As responsible citizens, we should always wonder about how things work, especially concerning matters of important public and tax policy. For example, how does a developer spend more than $6 million to build rental housing, yet the new property is only assessed a total of $962,500 for property tax purposes, resulting in a total annual tax bill of just $23,931? Lest you think that’s an exaggerated hypothetical, those are figures taken from available public documents on Shires Roaring Branch Housing Project which is comprised of 24 units on North Branch Street and Benmont Avenue.
Unsurprisingly, the answer is various government subsidies funded by taxpayers. Without taxpayer subsidies, no private developer could afford to invest six times the market value of future rental income. In the above example, two forms of subsidies were used for construction: A $650,000 federal block grant from the Vermont Community Development Program and the selling of Low-Income Housing Tax Credits issued by the U.S. Treasury. The grant is a one-time award of money for a designated use. Tax credits, on the other hand, are sold by the developer to investors to raise capital, thereby reducing low-income housing capital cost. In exchange, the investor receives a tax credit that reduces the investor’s tax liability dollar for dollar. That is, regardless of tax bracket, a $1 tax credit directly reduces tax liability by $1. Use of credits reduces general tax revenue, requiring either offsetting tax increases or spending reductions, or both, to preserve a balanced budget.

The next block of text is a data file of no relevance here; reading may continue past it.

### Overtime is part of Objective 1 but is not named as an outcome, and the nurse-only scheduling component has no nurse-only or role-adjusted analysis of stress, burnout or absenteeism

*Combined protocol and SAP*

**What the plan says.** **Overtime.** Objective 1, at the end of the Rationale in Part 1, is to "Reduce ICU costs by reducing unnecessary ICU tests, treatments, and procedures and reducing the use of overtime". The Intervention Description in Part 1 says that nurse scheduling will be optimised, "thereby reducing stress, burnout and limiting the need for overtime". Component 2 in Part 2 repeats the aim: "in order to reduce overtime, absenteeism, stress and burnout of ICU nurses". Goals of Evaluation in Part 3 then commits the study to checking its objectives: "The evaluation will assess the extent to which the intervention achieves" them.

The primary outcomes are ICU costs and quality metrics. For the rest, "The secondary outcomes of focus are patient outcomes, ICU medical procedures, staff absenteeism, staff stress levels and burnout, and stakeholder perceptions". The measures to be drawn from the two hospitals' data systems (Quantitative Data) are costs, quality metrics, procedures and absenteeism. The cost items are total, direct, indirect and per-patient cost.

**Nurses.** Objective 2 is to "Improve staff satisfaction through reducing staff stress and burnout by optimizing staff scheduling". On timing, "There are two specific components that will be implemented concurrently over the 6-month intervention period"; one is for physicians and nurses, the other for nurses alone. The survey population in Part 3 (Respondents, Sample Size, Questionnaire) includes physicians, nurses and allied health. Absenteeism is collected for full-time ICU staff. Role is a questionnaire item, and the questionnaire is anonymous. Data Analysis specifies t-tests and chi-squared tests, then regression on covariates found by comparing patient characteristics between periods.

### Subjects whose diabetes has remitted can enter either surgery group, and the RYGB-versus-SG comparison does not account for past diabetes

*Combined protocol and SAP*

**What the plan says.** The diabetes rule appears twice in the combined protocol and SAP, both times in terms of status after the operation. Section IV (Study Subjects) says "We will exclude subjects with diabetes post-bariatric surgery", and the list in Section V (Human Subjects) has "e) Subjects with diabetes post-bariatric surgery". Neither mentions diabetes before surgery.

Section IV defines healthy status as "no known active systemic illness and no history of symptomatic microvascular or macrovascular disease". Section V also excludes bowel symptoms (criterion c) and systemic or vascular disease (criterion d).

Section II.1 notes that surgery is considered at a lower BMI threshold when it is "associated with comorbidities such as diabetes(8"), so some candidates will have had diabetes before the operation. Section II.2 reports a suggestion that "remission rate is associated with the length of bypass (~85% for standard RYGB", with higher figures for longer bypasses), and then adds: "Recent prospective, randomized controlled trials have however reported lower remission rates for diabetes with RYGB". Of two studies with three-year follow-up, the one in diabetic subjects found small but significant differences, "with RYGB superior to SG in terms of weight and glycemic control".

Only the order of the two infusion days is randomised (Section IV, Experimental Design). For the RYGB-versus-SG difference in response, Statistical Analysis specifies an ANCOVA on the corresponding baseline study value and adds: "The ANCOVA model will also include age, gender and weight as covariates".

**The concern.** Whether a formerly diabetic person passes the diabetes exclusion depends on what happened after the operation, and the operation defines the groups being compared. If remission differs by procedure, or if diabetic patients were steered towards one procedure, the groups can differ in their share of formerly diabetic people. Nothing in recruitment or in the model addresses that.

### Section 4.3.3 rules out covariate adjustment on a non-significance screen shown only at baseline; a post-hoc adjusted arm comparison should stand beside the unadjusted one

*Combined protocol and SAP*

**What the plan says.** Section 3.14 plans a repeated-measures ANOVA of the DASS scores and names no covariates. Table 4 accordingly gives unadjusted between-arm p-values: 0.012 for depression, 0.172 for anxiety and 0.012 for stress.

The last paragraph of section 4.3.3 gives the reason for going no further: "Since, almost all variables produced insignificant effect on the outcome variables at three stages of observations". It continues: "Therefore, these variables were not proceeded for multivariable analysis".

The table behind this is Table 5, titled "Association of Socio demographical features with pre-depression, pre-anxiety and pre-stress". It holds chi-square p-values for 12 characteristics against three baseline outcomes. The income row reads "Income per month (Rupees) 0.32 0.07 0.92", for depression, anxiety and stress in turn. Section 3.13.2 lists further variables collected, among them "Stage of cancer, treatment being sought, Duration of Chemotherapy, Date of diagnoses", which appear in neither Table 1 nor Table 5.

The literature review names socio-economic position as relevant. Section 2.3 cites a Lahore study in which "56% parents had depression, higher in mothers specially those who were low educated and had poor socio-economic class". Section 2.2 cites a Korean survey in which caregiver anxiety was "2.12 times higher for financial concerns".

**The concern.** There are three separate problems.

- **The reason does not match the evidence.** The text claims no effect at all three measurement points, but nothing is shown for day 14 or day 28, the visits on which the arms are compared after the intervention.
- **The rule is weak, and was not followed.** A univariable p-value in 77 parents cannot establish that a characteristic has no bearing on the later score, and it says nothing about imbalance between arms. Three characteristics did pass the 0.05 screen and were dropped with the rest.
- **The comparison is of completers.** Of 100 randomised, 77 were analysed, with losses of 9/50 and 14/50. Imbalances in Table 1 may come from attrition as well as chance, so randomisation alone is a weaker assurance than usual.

Shires’ proposed $5.4 million Monument View development on Silver Street is based on the same business model. A grant of $700,000 has been approved by VCDP and now awaits a decision by the town’s Select Board to accept or not against a backdrop of widespread citizen opposition. Additional funding will be derived through selling of Low Income Housing Tax Credits. In the process, taxpaying citizens -- including private landlords who must compete against Shires on an un-level playing field -- will subsidize construction as well as future underfunded municipal/school costs resulting from the project. As we recently learned from the town’s draft housing study, housing isn’t the immediate crisis as some otherwise would suggest. A weak local economy and job market are. Voters need to stay informed and involved with where Bennington is headed.